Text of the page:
In June, Nissan became the first EV maker to move beyond pilot-testing second-life batteries with the launch of a full-scale commercial business alongside the California-based startup Green Charge Networks. The same month, General Motors announced a new project testing used Volt batteries. And this week, Daimler announced its new battery project.
For BMW, the latest breakthrough is new data showing that its used batteries can perform reliably in demand response events. The preliminary results come from an 18-month pilot project in partnership with Pacific Gas & Electric.
BMW's second-life batteries respond to 26 DR events
Under the program, PG&E manages 100 kilowatts of demand from BMW, made up of repurposed BMW Mini E batteries in a stationary unit and a charging program for up to 100 BMW i3 vehicles.
As in a typical demand response event, PG&E sends BMW an alert when there’s a shortage of electricity on the grid. BMW then sends a signal to each vehicle and pauses charging to reduce load. In this case, the vehicle batteries do not push any electrons onto the grid.
If the vehicles aren’t able to respond, either because they’re not plugged in or the customer declines to participate, the second-life battery system, located at BMW’s Mountain View office, kicks in to reduce load.
Since July, PG&E has sent BMW 26 demand-response events, and the automaker delivered on all of them. Depending on the time of day, the vehicles met between 10 percent and 75 percent of the capacity needed. So in every case, the system relied on the second-life batteries.
“The system is performing very strongly, and we’re learning a lot about how we want to modify a program structure to make this a larger-scale program,” said David Almeida, principal program manager of electrification and EVs at PG&E, speaking at Verge.
Under the current setup, PG&E pays BMW for its demand-response services, and the automaker transfers the payment on to the customer. Ellgas expects participating customers to make roughly $540 over the course of the 18-month pilot. So by participating in smart charging, an EV owner could expect to recoup the premium they paid for purchasing the car over its lifetime.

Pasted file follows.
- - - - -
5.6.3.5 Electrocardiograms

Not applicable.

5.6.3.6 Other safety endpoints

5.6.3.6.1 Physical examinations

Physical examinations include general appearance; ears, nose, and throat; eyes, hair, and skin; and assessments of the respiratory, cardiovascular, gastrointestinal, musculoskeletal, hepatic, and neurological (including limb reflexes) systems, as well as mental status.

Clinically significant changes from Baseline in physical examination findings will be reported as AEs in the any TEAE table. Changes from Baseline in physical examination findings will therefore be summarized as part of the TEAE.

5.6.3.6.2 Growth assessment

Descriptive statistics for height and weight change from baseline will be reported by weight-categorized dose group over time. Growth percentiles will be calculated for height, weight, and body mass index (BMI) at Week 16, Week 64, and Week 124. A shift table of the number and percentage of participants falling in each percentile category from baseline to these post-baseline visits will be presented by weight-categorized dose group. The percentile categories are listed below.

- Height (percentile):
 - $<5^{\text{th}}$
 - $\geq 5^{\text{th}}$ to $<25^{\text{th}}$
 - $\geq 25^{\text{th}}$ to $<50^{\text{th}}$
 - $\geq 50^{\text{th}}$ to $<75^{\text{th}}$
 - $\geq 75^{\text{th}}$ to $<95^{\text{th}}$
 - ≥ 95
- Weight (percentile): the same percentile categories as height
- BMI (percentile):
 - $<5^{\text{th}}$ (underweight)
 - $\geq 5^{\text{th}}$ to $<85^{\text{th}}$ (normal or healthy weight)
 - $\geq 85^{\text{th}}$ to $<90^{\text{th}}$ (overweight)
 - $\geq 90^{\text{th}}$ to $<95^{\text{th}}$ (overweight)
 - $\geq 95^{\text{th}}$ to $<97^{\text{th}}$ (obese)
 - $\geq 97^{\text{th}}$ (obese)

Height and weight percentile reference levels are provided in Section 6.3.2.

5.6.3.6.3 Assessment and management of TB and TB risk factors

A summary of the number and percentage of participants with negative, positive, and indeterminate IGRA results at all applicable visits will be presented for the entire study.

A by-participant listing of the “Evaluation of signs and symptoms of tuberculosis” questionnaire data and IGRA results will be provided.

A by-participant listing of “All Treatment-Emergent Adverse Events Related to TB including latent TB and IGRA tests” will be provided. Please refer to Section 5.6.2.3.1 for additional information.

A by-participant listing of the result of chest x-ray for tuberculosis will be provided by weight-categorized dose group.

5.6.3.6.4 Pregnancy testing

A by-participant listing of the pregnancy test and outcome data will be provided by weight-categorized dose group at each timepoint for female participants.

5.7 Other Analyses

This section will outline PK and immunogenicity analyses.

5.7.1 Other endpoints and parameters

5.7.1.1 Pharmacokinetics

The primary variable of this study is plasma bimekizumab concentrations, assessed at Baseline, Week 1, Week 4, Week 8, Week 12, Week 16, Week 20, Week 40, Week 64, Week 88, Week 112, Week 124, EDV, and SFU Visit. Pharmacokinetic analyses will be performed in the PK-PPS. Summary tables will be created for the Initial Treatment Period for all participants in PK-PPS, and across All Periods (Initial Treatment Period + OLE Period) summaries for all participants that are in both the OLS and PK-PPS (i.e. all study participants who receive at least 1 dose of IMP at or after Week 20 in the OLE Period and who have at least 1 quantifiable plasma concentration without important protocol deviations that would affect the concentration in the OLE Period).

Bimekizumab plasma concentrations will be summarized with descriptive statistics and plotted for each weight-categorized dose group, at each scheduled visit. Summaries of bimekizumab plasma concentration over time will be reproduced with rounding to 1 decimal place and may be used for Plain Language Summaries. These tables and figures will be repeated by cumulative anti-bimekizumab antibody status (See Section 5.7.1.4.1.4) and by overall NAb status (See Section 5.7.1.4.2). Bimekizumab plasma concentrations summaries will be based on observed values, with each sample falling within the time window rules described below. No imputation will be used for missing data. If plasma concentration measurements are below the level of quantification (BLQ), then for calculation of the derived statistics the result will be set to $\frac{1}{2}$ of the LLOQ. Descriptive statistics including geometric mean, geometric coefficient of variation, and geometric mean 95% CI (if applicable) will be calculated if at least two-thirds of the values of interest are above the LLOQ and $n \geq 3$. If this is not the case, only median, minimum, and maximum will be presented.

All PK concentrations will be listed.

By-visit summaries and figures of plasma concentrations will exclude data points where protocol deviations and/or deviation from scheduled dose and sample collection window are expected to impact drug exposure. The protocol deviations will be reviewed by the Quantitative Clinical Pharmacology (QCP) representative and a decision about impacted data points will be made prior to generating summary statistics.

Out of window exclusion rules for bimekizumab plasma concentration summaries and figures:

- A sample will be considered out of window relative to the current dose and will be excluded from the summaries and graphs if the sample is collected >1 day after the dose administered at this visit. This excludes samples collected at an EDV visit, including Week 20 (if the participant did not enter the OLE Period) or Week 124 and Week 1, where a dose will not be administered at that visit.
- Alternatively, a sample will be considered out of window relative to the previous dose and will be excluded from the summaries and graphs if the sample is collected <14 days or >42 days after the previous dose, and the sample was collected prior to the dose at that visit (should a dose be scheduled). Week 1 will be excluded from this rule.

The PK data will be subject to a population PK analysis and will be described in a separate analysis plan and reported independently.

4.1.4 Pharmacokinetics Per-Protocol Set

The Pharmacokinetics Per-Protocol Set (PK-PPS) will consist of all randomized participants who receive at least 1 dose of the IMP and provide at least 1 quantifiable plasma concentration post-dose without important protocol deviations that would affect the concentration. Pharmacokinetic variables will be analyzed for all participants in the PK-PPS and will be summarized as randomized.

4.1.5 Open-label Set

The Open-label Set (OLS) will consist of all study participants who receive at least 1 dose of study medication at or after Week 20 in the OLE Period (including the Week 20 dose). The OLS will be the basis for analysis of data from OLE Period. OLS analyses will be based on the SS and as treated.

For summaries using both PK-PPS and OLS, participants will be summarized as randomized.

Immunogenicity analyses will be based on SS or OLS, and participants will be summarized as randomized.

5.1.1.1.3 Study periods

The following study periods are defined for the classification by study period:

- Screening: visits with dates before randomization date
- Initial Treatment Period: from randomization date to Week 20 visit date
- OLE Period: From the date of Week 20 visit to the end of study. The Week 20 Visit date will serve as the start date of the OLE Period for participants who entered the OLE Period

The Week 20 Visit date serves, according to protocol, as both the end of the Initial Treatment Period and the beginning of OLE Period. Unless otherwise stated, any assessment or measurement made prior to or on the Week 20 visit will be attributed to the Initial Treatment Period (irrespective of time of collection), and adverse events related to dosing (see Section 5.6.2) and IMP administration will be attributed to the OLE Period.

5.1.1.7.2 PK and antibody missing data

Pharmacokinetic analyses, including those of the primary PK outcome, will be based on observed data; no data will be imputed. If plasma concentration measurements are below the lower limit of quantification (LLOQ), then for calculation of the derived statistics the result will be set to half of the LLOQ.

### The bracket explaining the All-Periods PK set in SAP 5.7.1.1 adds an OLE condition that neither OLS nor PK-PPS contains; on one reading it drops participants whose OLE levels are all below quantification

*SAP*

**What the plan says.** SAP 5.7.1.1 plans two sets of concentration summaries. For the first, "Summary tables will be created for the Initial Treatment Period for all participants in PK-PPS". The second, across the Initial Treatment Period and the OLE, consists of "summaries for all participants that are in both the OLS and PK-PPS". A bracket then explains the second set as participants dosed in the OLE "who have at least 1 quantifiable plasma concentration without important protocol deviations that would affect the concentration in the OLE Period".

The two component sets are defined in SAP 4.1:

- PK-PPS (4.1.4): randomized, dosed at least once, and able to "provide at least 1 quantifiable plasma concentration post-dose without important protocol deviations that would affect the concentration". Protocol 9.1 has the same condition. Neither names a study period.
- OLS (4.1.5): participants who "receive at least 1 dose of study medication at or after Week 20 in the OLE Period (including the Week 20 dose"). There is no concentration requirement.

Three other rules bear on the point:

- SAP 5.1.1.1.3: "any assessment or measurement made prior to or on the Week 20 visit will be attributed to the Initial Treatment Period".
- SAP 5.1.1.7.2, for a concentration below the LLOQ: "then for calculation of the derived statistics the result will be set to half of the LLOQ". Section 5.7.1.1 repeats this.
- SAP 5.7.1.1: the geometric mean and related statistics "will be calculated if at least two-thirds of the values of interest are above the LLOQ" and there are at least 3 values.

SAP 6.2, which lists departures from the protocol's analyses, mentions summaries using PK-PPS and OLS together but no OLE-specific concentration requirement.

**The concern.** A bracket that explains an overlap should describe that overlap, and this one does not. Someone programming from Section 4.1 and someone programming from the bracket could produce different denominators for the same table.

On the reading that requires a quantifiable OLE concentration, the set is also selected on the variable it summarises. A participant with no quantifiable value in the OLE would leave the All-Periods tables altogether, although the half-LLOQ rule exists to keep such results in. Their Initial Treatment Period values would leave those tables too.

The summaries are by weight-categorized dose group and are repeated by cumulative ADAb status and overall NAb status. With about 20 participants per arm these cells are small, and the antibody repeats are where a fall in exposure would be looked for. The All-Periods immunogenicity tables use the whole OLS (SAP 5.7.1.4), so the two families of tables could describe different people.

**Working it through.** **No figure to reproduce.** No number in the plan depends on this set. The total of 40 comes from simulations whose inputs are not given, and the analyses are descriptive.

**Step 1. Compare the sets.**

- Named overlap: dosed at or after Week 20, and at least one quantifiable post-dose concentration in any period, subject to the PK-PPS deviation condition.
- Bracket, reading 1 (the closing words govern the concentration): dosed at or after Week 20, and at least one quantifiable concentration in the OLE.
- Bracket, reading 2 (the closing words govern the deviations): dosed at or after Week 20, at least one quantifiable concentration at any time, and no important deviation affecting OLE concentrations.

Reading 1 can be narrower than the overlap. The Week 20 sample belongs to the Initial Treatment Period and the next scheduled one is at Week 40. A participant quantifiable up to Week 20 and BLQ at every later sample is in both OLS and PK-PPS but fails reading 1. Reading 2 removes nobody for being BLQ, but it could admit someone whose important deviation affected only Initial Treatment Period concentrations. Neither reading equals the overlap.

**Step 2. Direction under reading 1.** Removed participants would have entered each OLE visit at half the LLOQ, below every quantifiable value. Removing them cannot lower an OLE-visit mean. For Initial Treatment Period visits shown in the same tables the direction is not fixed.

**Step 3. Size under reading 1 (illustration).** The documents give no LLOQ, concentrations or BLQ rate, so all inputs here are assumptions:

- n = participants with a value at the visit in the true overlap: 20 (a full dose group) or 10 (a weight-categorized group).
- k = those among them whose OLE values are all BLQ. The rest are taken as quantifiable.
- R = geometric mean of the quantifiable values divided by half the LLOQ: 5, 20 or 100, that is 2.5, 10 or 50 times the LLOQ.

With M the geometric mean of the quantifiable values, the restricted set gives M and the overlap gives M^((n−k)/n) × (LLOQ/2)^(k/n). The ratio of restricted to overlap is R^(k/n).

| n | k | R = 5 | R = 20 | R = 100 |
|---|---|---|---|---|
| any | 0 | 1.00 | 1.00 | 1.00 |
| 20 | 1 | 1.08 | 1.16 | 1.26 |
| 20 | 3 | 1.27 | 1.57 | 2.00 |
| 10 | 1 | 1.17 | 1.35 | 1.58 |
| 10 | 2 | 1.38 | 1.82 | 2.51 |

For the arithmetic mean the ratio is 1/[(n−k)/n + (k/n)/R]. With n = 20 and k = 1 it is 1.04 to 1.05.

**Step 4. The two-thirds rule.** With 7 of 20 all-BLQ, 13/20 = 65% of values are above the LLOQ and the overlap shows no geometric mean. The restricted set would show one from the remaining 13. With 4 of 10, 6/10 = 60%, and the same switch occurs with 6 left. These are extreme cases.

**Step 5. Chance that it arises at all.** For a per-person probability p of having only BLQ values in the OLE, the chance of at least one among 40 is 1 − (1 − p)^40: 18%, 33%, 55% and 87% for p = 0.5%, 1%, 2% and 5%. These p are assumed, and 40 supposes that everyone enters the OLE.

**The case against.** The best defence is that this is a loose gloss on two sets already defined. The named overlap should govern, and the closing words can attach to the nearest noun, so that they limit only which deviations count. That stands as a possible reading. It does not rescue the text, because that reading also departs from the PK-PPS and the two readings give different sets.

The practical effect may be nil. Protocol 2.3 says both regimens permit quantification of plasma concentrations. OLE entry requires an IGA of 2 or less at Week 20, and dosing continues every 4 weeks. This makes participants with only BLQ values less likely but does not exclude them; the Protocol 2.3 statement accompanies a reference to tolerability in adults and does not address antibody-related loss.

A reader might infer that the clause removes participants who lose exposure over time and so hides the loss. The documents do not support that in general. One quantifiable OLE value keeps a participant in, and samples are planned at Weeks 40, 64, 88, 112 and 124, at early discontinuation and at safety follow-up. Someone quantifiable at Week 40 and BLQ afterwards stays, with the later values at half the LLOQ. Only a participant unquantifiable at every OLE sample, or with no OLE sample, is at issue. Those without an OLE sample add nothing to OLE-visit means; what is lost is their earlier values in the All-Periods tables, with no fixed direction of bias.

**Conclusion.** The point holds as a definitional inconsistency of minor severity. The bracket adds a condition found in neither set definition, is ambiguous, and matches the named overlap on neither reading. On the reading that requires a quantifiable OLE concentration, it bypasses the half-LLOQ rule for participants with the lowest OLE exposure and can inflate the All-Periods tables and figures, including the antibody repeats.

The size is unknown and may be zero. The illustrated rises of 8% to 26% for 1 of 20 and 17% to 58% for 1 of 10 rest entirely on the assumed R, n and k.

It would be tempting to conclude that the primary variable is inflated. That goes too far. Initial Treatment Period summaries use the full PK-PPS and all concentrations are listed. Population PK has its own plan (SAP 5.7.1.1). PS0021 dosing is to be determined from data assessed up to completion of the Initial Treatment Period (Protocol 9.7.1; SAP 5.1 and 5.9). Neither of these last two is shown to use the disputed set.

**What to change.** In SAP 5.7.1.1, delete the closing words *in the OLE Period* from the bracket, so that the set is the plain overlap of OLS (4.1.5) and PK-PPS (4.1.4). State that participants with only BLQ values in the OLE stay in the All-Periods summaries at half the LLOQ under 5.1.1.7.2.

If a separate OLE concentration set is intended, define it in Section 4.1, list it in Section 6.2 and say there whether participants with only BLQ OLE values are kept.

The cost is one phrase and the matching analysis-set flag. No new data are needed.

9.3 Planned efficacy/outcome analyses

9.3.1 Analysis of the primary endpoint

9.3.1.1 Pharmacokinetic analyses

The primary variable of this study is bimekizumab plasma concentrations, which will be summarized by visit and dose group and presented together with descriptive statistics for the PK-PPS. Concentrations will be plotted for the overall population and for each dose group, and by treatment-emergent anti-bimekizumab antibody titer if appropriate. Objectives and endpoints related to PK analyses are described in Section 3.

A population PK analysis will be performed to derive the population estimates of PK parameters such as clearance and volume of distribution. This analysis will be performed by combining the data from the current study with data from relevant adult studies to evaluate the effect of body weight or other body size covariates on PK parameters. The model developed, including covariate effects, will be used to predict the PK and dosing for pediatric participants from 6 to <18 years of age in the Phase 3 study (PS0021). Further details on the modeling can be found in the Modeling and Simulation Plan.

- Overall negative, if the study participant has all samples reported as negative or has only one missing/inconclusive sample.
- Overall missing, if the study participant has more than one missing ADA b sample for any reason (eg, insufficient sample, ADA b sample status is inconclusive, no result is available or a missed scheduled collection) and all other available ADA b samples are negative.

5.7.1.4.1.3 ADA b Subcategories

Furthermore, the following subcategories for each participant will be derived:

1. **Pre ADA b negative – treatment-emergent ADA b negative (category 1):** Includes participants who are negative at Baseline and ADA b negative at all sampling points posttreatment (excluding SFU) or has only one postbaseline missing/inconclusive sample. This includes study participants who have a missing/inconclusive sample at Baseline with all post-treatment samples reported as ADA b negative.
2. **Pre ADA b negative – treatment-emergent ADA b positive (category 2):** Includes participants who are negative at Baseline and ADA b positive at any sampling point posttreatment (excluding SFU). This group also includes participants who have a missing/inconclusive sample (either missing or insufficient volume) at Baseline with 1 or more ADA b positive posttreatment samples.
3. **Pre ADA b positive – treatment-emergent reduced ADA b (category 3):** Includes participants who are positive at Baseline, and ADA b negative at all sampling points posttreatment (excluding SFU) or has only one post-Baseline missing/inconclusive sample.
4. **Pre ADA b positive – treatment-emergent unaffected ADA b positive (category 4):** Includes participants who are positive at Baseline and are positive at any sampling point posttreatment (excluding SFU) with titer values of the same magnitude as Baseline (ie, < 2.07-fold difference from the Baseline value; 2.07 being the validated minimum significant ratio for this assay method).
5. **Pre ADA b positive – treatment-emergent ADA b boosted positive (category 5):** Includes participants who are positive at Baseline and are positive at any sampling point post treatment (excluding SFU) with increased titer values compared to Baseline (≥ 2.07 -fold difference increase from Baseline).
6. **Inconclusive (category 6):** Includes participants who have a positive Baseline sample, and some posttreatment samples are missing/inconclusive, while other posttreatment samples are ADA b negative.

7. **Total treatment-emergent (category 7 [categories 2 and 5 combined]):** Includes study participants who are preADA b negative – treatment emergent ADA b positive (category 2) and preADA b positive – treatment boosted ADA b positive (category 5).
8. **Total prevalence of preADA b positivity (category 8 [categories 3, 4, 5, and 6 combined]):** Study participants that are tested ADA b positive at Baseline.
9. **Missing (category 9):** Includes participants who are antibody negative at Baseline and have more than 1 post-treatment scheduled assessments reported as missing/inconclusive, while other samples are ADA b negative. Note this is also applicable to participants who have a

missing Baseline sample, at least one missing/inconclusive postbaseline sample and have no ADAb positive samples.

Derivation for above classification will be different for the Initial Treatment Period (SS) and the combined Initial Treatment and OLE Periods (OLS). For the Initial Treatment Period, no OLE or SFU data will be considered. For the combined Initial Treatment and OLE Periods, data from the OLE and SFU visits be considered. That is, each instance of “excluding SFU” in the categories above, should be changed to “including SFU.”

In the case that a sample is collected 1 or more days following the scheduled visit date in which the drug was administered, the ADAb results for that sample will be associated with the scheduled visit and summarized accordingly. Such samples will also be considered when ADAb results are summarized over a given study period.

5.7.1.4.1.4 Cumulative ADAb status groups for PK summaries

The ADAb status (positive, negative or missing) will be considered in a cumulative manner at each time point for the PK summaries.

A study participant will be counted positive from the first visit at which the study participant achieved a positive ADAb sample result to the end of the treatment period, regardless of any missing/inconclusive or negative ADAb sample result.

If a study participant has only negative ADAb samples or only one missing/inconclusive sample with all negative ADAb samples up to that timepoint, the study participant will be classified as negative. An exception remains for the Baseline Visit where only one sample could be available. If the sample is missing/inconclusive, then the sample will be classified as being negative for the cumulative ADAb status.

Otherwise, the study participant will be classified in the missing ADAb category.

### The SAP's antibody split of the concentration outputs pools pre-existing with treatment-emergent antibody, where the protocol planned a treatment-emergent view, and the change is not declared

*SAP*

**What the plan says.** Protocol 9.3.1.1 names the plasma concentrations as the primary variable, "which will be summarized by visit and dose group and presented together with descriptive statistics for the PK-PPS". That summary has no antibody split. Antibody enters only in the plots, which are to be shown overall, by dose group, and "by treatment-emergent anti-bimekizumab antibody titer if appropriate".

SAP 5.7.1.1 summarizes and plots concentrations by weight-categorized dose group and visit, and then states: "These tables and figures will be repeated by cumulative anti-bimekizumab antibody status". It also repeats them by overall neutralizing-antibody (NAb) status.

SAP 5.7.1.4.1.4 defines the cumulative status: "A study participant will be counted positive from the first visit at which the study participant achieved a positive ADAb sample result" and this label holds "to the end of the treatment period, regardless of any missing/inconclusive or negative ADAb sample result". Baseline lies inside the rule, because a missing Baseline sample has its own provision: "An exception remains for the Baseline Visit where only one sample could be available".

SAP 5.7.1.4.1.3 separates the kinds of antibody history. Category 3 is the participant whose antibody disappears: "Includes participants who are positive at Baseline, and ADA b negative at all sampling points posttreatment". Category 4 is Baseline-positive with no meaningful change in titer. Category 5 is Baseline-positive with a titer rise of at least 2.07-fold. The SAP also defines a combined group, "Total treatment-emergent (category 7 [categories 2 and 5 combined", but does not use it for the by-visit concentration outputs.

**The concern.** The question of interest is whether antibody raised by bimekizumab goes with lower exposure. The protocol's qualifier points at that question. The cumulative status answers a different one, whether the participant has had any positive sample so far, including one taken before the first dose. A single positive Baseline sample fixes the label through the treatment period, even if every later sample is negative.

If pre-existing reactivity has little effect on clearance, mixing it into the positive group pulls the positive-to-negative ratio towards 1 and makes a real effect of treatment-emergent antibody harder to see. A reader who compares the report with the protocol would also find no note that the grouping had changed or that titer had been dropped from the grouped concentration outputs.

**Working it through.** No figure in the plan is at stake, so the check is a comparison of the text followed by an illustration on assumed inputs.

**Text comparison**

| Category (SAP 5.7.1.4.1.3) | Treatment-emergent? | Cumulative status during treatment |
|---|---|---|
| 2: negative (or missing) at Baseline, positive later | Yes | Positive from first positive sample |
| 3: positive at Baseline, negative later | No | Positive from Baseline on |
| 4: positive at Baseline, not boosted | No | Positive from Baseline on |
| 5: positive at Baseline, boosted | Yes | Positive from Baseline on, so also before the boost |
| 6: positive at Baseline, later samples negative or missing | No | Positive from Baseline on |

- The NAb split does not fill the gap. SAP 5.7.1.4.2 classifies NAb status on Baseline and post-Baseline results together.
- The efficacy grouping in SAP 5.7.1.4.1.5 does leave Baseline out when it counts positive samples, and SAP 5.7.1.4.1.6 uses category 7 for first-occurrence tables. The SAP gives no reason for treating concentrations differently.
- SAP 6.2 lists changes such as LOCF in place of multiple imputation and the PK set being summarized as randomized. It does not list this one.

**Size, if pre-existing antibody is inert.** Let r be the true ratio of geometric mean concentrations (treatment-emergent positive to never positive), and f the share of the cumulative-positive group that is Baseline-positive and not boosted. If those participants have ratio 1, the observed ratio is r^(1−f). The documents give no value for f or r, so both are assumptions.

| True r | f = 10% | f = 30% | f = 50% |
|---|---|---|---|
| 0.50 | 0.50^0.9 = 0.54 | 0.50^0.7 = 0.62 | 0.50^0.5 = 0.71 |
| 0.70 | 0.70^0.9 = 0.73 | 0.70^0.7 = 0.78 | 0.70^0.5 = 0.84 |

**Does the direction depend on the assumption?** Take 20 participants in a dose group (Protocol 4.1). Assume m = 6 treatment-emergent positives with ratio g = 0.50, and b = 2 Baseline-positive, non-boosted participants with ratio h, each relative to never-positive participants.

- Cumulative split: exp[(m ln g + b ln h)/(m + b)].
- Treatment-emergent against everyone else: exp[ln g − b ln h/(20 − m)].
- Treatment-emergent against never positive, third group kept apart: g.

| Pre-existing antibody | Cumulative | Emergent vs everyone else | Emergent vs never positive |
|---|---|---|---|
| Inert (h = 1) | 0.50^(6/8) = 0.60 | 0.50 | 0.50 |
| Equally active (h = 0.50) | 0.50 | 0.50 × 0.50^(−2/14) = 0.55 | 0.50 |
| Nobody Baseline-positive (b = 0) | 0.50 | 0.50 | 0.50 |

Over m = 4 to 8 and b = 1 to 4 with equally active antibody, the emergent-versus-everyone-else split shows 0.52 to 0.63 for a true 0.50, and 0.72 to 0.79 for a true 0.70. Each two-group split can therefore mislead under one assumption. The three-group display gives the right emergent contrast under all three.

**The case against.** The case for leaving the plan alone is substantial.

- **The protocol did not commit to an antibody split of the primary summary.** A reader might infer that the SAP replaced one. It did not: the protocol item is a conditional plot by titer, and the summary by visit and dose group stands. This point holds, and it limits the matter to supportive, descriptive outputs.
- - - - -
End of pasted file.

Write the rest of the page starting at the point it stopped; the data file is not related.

“We want to offset additional costs to make EVs more affordable -- that’s the overall mission,” said Ellgas.
How much does a used battery cost?
While there’s money to be made using EV batteries in energy markets, savings ultimately depend on how affordable the second-life battery packs are. Right now, that remains a big open question.
“No one has a reworked battery cost,” said Dan Bowermaster, program manager for electric transportation at EPRI, recently told GTM.
Ellgas insists that automakers have an advantage over dedicated battery manufacturers. “If the auto industry is good at anything, it’s economies of scale and squeezing cost out of a system,” he said.
Arcady Sosinov, CEO of FreeWire, told GTM this spring that his startup is buying repurposed Nissan batteries for $100 per kilowatt-hour. Automakers, however, have been reluctant to reveal pricing.
Car manufacturers are still testing how well second-life batteries perform in various grid applications. They also have to come up with new processes for removing, testing and reconfiguring the batteries before putting them in the field.
Getting it right will offer a lucrative opportunity. Tesla expects up to 90 percent of its energy storage business will be selling large Powerpack batteries for grid use, as opposed to the consumer-facing Powerwall.
“We want to get a foot in the door of this market,” said Ellgas. "We are also looking into using new battery packs for stationary storage applications."